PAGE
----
Saturday, 27 October 2007

Nurses to make end of life decisions

"Responsibility for decision-making

The overall clinical responsibility for decisions about CPR, including DNAR decisions, rests with
the most senior clinician in charge of the patient’s care as defined by local policy. This could be a consultant, GP or suitably experienced nurse. He or she should always be prepared to discuss a CPR decision for any individual patient with other health professionals involved in the patient’s care. Teamwork and good communication are of paramount importance. Where care is shared, for example between hospital and general practice, or between general practice and a care home, the health professionals involved should discuss the issue with each other and with other members of the healthcare team. There should be shared responsibility for deciding about the likelihood of a successful outcome from CPR, and discussing the issue with the patient or with those close to patients who lack capacity where a balance of benefits and burdens is needed. Nevertheless, one individual needs to take charge of ensuring that the decision is made properly, is recorded and is conveyed to all those who need to know it, including locum staff. Local policies should specify who that should be."

The empowerment of nurses gathers pace and is amazingly aided by the BMA, a union that now appears so politically driven that I wonder why any doctor in their right mind remains a member. This document explains the rationale, or lack of it, for the changes to procedure relating resuscitation decisions.

Decisions that relate to resuscitation are frequently badly managed but allowing nurses to make these decisions will only add mud to the waters of confusion. The public are generally poorly informed about what resuscitation actually is and how likely it is to succeed, while in hospitals the decision not to resuscitate often gets abused as a license for staff to not actively treat very treatable conditions. Making the decision requires a lot of medical knowledge and training, something that nurses, no matter of their experience, do not possess.

The BMA are a disgrace, their document uses the word health professionals endlessly without mentioning the word doctor. While nurses are now called 'clinicians' and despite their overt lack of training and examined knowledge, are being promoted to the same level as doctor 'clinicians'. Nurses are not clinicians, they are nurses; the government may have empowered them to have a rather amateur crack at diagnosis and doctoring but this does not make them trained clinicians, they are only trained at nursing. Doctors are clinicians, they have been to medical school and have had their skills and knowledge examined to a proper level.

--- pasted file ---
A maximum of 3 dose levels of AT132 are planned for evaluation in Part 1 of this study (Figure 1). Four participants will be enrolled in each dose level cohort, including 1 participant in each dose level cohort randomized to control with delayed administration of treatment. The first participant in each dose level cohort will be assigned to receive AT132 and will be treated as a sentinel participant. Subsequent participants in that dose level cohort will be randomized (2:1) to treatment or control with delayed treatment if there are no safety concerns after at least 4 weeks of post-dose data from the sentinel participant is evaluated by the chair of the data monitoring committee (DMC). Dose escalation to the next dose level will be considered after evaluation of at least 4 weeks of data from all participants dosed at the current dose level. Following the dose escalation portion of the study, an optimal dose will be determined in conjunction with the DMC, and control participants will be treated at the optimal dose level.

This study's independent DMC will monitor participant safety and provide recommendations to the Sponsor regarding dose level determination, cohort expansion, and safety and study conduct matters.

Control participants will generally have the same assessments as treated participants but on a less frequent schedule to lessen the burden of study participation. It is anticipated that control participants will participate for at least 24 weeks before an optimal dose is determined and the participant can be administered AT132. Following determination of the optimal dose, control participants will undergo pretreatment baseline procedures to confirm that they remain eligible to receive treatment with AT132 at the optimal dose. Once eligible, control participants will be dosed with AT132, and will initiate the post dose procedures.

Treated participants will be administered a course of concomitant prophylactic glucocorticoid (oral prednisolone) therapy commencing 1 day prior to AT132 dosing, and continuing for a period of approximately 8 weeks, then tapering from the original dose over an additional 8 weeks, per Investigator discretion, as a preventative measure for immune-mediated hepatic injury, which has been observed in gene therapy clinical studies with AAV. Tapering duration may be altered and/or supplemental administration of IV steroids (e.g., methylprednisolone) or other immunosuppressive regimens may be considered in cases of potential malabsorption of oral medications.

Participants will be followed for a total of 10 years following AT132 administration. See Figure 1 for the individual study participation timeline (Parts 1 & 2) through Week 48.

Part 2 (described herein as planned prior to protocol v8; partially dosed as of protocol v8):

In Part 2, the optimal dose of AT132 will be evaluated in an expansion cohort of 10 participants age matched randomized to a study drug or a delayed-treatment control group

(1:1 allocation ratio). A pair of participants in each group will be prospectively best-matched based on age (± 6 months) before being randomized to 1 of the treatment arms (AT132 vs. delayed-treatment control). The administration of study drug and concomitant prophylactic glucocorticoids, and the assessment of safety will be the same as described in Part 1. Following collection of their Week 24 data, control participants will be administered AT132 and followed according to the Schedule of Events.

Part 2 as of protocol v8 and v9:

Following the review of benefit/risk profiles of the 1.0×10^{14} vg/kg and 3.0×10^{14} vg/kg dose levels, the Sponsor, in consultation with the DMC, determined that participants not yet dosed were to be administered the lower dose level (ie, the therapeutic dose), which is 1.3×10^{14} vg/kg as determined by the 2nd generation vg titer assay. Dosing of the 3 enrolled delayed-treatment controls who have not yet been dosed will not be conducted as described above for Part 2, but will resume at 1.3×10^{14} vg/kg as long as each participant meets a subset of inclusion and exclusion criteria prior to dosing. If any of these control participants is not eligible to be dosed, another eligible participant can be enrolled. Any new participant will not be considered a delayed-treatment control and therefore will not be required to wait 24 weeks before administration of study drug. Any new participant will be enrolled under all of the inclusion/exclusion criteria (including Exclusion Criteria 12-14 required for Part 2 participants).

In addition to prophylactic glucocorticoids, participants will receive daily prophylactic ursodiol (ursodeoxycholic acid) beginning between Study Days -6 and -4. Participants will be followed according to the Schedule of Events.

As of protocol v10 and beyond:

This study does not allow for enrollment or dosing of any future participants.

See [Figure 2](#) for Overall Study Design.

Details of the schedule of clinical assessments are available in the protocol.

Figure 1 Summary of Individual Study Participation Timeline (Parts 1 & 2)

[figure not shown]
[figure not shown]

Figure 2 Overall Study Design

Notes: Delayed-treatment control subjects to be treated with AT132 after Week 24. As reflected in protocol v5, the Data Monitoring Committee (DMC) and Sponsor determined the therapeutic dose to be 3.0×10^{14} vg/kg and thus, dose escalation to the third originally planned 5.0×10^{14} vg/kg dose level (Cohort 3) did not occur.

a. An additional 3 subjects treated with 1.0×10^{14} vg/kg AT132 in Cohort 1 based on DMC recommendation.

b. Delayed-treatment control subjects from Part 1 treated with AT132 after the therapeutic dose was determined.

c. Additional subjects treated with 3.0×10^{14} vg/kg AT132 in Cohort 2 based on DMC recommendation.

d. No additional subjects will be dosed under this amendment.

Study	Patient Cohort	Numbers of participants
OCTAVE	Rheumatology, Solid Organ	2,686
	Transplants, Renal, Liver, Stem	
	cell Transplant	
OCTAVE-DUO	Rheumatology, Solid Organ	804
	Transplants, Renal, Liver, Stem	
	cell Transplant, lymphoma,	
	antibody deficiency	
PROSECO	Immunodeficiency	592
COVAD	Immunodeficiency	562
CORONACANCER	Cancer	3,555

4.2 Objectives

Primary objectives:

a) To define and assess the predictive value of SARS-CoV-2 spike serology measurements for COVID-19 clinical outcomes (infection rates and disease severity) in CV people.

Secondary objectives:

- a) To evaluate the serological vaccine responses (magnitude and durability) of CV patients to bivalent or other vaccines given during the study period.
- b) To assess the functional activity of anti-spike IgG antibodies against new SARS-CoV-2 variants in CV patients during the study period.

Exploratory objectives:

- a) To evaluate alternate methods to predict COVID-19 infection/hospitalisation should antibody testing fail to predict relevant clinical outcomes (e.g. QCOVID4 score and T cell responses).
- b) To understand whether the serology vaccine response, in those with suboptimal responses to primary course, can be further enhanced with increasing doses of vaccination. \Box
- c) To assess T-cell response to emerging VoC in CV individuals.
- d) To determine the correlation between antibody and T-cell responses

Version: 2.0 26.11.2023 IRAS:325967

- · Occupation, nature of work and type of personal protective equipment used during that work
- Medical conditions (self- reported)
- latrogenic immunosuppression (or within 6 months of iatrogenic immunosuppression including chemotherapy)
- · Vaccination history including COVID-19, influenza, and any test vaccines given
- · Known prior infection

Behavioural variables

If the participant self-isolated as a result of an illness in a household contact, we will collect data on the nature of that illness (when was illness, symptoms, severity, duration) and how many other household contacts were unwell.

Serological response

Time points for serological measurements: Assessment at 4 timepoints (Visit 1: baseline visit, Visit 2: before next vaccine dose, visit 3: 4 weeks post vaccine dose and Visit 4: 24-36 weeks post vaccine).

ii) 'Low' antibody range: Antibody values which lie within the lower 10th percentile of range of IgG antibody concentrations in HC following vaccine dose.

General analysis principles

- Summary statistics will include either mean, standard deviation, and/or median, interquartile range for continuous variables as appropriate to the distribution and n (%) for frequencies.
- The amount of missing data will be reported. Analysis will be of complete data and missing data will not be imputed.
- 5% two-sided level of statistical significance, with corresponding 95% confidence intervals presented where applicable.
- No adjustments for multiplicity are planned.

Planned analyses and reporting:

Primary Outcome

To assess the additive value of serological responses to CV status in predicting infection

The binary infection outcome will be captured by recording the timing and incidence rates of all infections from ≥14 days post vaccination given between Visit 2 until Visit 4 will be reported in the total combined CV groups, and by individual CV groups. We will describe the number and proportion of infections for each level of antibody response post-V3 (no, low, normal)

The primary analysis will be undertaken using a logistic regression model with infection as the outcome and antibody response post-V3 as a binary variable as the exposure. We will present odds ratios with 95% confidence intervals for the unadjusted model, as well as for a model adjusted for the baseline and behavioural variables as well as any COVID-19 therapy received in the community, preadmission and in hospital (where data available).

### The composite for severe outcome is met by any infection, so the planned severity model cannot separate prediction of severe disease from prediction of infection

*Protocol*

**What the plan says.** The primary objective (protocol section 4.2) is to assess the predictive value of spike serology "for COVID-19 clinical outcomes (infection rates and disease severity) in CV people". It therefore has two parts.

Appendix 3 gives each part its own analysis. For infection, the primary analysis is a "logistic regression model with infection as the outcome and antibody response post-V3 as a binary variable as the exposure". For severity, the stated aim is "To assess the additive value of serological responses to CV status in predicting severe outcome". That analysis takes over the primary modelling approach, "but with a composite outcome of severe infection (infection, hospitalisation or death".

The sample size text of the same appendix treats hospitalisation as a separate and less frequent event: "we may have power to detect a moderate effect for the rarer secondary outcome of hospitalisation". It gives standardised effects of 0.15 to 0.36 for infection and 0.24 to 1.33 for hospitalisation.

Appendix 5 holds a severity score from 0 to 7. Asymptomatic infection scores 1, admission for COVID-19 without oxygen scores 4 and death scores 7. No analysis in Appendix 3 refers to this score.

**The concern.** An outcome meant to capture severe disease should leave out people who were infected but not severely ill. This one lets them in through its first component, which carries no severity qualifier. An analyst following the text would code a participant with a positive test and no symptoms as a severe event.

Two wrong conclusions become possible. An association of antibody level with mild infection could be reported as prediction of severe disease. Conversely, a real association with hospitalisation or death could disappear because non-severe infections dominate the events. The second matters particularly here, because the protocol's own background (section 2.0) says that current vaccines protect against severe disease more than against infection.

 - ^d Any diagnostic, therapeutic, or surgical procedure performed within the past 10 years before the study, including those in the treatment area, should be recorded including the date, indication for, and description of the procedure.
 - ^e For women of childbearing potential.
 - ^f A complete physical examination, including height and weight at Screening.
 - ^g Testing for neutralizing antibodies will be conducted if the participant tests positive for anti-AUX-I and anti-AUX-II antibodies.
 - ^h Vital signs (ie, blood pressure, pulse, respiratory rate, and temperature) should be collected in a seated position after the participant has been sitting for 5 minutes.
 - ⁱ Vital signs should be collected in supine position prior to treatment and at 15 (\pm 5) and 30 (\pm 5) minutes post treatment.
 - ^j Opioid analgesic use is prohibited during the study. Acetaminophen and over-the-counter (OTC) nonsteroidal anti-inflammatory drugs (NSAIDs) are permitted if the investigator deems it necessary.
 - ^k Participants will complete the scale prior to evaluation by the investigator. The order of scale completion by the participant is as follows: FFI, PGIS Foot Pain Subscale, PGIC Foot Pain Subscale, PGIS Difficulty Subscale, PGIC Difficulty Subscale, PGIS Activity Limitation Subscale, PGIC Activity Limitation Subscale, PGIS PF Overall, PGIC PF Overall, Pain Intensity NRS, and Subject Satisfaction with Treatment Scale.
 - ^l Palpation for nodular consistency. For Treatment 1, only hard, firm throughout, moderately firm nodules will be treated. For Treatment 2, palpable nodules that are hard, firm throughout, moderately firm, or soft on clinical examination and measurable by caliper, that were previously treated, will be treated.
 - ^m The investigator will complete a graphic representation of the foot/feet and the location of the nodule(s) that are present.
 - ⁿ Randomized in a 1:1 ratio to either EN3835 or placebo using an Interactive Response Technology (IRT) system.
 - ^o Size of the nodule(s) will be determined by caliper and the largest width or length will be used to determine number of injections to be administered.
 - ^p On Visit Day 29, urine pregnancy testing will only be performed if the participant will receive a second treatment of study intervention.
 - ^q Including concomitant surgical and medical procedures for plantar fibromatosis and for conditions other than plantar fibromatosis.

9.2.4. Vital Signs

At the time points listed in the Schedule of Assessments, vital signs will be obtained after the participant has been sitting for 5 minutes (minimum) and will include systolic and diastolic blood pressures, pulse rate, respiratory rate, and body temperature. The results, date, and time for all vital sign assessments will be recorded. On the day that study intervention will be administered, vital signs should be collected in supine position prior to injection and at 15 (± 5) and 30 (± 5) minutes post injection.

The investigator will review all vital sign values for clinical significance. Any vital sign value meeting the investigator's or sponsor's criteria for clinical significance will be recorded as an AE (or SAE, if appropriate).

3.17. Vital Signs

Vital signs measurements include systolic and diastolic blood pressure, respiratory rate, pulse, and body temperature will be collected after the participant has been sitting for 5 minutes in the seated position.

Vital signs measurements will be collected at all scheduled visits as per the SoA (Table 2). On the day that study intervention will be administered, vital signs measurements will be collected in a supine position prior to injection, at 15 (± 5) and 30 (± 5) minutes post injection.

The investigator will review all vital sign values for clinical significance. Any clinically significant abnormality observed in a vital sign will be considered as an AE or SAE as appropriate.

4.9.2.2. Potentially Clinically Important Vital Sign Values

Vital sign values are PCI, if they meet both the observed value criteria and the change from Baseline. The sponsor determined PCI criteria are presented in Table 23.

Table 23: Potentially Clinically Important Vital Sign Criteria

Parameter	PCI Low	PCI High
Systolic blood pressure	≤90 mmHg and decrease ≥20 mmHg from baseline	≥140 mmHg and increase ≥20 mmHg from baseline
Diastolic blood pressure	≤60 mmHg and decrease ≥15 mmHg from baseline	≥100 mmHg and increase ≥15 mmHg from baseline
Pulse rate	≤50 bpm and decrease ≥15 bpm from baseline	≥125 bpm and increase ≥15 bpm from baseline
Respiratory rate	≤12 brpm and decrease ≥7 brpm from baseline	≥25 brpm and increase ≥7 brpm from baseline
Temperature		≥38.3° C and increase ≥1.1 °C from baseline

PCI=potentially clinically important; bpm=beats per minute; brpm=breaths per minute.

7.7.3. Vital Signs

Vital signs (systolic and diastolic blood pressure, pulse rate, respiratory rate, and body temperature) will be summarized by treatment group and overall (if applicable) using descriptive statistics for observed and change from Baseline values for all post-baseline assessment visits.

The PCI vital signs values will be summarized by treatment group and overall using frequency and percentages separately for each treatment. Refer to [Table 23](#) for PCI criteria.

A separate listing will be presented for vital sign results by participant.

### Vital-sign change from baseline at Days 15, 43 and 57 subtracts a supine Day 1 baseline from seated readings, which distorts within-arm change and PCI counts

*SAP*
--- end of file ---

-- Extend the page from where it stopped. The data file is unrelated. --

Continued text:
The document also has a dumbed down protocol for DNAR decisions, the classic hallmark of a dumbed down nurse led procedure that will guarantee that common sense is cast aside routinely. Recently the hypocritical NMC also had the gall to accuse others of abusing the title 'maternity nurse'; this is while the NMC backs the empowerment of nurses and deception of the general public with nurses being called 'nurse consultants'. A 'nurse consultant' is simply an experienced nurse, so the tag of 'consultant' is nothing but a dishonest lie.

These new guidelines are the classic example of the dumbing down of medicine in this country. The suggestions at first do not appear that unreasonable, however it is the general tone of the document that fills me with fear; proper training and knowledge are being undermined as all healthcare staff are referred to as generic 'health professionals'. One does not need proper training or in depth knowledge to become a 'consultant clinician' anymore, anyone with a few years of service can have a crack. I would imagine that sensible nurses will not want to have this extended responsibility, however the growing cohort of 'chip on shoulder' wannabee doctors will be delighted that the line between doctor and nurse continues to be eroded.

Whatever happened to doctors doctoring after doctor training and nurses nursing after nursing training? We now have nurses doctoring after nursing training and doctors fuming with very good reason. The line between doctor and nurse continues to disappear, remind me again why I went to medical school? Because in my naivety I wanted to do my job properly.

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